WHAT CAN YOU GUYS DO TO HELP MAX GET GOING? OR IS THERE A COMPETITION UNDER WAY RIGHT NOW FOR WHO’S GOING TO START?
NARDUZZI:
Yeah, there’s a competition, obviously. And again, you know, on the outside, there’s always - everybody looks at what the quarterback did. Everybody looks at what the DB did instead of what the linebacker might have done to cause problems. But things get helped when everybody else does their job, too. When you protect the quarterback and he doesn’t have to get hit, if you give him a little bit more time to make a decision - when the ball is thrown down the field and where it needs to be, you have to catch it. I think against Penn State we had six drops. So there’s those things. It’s 11 guys on the field, and unfortunately at times, quarterback might be one of those positions that gets too much credit when things are going good and not enough when things are going bad.

TWO OF THOSE GUYS ON OFFENSE, JESTER WEAH AND QUADREE HENDERSON, PRODUCED A LOT LAST YEAR AND THIS YEAR THEY HAVEN’T MADE AS MUCH OF AN IMPACT. WHAT DO YOU THINK HAS HELD THOSE GUYS BACK IN THE FIRST THREE GAMES AND WHAT CAN YOU DO TO GET THEM ROLLING A LITTLE BIT?
NARDUZZI:
Obviously, it’s a different quarterback. I mean, what’s the difference? Jester Weah is still Jester Weah: he’s big, physical and fast. And Quadree’s a guy that’s got great wiggle when he gets the ball in his hands, whether it’s a bubble or a jet sweep. So those guys haven’t changed and I think they’re just as good or better than they were a year ago. But it’s getting up in the ball. Obviously people are sitting down on our run game a little bit because until they see us effectively throw deep and actually catch the ball, they’re going to play the run. So that’s what we expect to get out of Georgia Tech and we need to light it up on the back end there. That’s what needs to happen.

GEORGIA TECH’S OFFENSIVE SYSTEM IS ALWAYS BUILT AROUND RUNNING QUARTERBACKS. WHAT CAN YOU SEE FROM TAQUON MARSHALL THAT MAKES HIM A PARTICULAR HEADACHE?
NARDUZZI:
TaQuon - we’ve got a guy that’s running like him right now, and I think it’s like the perfect quarterback: we have Paris Ford. TaQuon is an electric guy. I mean, I think he’s scary. He’ll drop back and throw it as well, and I think he’s got a pretty electric arm. He’s a different guy than they had a year ago, but I think he brings a little different dimension. He was effective against Tennessee and rushed for, shoot, I think over 200 yards and five TD’s, I believe. He’s something special. Coach Johnson’s found himself a special guy there, a guy he’ll have for a couple years.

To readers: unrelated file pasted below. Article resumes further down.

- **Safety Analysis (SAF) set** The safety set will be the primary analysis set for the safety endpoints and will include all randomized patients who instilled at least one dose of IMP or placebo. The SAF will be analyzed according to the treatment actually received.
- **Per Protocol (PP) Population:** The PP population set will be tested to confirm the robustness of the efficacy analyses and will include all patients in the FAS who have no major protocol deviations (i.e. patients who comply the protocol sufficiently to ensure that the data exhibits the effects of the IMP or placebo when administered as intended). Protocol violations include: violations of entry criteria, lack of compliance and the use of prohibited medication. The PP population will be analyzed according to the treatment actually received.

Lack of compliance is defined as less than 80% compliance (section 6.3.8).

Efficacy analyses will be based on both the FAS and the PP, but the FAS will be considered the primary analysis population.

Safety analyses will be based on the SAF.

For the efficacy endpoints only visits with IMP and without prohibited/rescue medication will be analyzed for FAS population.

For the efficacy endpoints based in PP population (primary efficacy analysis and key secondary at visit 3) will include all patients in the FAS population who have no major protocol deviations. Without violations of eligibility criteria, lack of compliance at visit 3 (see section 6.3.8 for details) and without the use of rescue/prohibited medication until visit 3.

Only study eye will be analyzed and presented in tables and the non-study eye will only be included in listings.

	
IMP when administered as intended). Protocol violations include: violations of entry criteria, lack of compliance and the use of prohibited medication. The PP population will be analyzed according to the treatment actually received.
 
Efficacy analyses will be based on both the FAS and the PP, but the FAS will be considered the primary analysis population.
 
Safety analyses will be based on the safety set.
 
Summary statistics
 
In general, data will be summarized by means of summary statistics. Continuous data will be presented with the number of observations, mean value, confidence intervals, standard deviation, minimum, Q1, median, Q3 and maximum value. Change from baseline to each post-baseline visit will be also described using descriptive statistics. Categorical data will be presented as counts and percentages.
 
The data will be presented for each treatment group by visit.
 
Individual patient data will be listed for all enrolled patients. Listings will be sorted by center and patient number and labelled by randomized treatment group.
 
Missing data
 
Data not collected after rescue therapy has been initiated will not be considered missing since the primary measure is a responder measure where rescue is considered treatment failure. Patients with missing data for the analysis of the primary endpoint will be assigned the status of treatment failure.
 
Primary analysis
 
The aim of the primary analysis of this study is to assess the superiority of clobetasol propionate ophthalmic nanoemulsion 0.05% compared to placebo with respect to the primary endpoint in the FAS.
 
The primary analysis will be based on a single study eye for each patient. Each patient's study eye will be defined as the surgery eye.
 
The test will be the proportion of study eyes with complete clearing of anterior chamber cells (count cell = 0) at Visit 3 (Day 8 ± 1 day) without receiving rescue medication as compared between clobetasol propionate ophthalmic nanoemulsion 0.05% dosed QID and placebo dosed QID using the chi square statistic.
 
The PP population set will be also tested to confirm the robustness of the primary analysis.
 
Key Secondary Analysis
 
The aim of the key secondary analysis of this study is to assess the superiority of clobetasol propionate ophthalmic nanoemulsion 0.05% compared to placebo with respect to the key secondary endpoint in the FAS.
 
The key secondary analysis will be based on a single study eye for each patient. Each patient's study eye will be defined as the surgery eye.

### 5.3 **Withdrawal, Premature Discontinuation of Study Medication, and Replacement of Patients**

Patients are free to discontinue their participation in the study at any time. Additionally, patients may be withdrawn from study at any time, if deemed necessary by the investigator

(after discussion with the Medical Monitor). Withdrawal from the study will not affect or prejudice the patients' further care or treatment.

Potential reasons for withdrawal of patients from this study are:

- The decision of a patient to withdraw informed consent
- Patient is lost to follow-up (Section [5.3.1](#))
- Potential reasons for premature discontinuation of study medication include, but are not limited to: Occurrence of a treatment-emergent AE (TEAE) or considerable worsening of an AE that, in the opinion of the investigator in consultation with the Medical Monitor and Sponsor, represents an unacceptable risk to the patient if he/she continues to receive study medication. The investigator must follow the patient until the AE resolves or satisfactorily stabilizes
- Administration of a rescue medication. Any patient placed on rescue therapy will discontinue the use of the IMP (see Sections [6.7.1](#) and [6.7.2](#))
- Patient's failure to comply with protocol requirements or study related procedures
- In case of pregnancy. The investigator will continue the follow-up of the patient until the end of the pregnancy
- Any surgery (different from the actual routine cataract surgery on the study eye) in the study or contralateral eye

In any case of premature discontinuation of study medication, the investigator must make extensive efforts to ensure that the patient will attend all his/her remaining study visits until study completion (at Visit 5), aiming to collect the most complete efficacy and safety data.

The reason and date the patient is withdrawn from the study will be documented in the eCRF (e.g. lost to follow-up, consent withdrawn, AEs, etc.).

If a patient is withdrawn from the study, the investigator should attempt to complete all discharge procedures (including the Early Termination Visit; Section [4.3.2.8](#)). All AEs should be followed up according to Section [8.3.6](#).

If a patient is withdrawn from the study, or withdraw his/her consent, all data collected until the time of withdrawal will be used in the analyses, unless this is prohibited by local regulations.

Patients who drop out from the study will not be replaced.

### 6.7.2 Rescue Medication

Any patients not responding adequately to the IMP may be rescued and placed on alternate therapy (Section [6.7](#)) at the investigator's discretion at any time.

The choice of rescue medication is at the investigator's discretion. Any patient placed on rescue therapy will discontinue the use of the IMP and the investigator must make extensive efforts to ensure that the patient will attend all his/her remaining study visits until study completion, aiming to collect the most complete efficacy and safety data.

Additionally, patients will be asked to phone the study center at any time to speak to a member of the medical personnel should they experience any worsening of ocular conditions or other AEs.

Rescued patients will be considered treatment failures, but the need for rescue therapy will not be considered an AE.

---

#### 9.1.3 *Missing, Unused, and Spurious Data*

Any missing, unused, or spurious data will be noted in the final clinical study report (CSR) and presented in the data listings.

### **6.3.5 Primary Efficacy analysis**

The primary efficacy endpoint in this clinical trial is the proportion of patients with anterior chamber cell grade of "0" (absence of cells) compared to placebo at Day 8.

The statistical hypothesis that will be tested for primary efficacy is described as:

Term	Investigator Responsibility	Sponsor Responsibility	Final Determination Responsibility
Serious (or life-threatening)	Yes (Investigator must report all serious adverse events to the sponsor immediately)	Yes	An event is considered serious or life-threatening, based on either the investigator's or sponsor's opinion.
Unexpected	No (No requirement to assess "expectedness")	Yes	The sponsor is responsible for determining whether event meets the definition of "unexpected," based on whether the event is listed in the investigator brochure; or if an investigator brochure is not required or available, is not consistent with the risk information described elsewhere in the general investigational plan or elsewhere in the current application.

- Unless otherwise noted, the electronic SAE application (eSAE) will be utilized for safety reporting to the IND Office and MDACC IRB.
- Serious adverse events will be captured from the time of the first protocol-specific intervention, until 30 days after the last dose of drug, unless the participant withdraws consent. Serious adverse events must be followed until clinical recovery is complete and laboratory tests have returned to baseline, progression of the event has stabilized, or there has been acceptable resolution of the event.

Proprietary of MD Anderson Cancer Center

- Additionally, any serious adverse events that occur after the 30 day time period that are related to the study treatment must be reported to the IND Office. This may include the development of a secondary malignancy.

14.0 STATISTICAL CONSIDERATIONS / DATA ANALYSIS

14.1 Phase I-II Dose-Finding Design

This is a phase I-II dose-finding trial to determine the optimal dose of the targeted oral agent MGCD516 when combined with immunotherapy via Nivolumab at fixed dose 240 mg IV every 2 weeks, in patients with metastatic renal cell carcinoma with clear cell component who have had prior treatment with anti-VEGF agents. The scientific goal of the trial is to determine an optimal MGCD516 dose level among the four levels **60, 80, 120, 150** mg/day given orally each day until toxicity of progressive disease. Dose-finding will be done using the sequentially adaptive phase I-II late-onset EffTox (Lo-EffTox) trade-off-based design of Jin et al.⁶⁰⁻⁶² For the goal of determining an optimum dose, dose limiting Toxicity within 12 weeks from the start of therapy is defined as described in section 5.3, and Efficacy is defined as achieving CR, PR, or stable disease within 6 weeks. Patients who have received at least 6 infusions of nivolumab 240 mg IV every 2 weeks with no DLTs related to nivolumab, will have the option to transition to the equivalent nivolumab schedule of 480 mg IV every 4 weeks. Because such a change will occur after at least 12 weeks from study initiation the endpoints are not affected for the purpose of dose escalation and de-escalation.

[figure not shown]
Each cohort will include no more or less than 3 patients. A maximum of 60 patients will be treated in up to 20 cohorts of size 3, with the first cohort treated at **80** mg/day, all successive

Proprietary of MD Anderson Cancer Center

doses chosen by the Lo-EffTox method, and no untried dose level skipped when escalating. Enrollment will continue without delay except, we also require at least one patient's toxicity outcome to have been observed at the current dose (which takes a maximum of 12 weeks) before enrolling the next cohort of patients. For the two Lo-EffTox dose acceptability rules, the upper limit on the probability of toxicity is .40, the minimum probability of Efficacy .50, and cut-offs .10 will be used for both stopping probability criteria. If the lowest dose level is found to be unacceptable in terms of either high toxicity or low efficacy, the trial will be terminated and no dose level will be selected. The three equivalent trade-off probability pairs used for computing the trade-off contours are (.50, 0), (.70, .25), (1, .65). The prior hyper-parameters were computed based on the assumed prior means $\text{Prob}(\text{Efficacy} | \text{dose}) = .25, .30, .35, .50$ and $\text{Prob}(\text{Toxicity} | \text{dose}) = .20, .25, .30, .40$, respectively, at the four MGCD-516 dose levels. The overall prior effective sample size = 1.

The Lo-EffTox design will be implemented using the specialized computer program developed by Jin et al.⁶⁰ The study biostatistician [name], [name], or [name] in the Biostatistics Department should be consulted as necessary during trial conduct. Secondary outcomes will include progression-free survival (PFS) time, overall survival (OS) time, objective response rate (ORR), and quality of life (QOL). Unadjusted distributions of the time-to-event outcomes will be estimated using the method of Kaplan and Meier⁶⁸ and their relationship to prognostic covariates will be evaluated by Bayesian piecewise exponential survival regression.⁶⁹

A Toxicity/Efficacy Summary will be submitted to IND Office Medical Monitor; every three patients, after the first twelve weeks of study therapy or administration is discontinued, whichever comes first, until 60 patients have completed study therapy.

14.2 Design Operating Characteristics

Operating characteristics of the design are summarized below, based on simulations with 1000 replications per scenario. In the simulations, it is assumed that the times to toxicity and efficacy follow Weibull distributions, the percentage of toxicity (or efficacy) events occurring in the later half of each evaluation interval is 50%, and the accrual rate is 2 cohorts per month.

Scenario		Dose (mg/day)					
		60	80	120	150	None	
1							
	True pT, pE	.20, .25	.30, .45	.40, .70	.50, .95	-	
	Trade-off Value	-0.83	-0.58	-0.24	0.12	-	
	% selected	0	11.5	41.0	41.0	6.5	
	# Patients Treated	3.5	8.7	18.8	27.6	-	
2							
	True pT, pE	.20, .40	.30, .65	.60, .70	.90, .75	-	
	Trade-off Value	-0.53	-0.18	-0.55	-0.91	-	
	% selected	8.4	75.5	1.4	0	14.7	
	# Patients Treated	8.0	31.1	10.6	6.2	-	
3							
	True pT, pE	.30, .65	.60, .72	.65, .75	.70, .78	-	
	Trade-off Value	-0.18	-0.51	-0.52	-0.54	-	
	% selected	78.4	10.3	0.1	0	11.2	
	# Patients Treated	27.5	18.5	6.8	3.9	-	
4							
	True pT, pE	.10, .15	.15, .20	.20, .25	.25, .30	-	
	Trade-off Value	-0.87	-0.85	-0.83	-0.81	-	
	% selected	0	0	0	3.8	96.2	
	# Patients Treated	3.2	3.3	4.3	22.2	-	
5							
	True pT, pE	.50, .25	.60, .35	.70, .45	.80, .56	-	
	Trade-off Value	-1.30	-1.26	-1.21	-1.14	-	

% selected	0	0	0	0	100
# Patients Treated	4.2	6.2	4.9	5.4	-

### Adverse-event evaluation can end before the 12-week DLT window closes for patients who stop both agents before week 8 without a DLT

He’ll sprint out, he’ll run sprint-draw where it looks like it’s sprint out and then he’s electric. He kind of reminds me a little bit of Dennard Robinson, the quarterback, a little bit. Shoot, I think it’s the same number; I don’t know if he asked for that number on purpose or not, but he shows you a little bit of Dennard Robinson. He’s got a lot of wiggle to him, like a Quadree Henderson and he’s a special player.

ON THE RARE TIMES THAT THEY DO THROW, YOU INDICATED THAT HE HAS A REALLY GOOD ARM. CAN THEIR RUNNING GAME SORT OF LULL YOU TO SLEEP A LITTLE BIT AND THEN BOOM THEY HIT YOU WITH A BIG PASS PLAY?
NARDUZZI:
That’s what they do. That’s what they do. In their two games so far this year, they’ve averaged throwing it 13 times each game, okay? Which, really, when you look at it, it seems like a little bit high for what they usually do. I’d have to look back and see exactly how many times they threw it against us a year ago. It might have been about the same thing, maybe 13-to-15 a game. But I can see him throwing it up a little bit more, testing our safeties’ eye control with all the option. But that’s what they’re going to do: run, run, run, run, throw it, and you’d be amazed when you watch the 26 plays of pass that they’ve thrown this year, how effective they are. He’s throwing hitches, which they didn’t really throw much of, so he’ll be able to throw it out there to the number-one receiver on a hitch, he’s throwing comebacks, he throws fades, he’s throwing, you know, a kind of an over route as well. I see him sprinting out to the right and throwing it left, sprinting out to the right and left, so he’s done a little bit of everything and he’s a football player.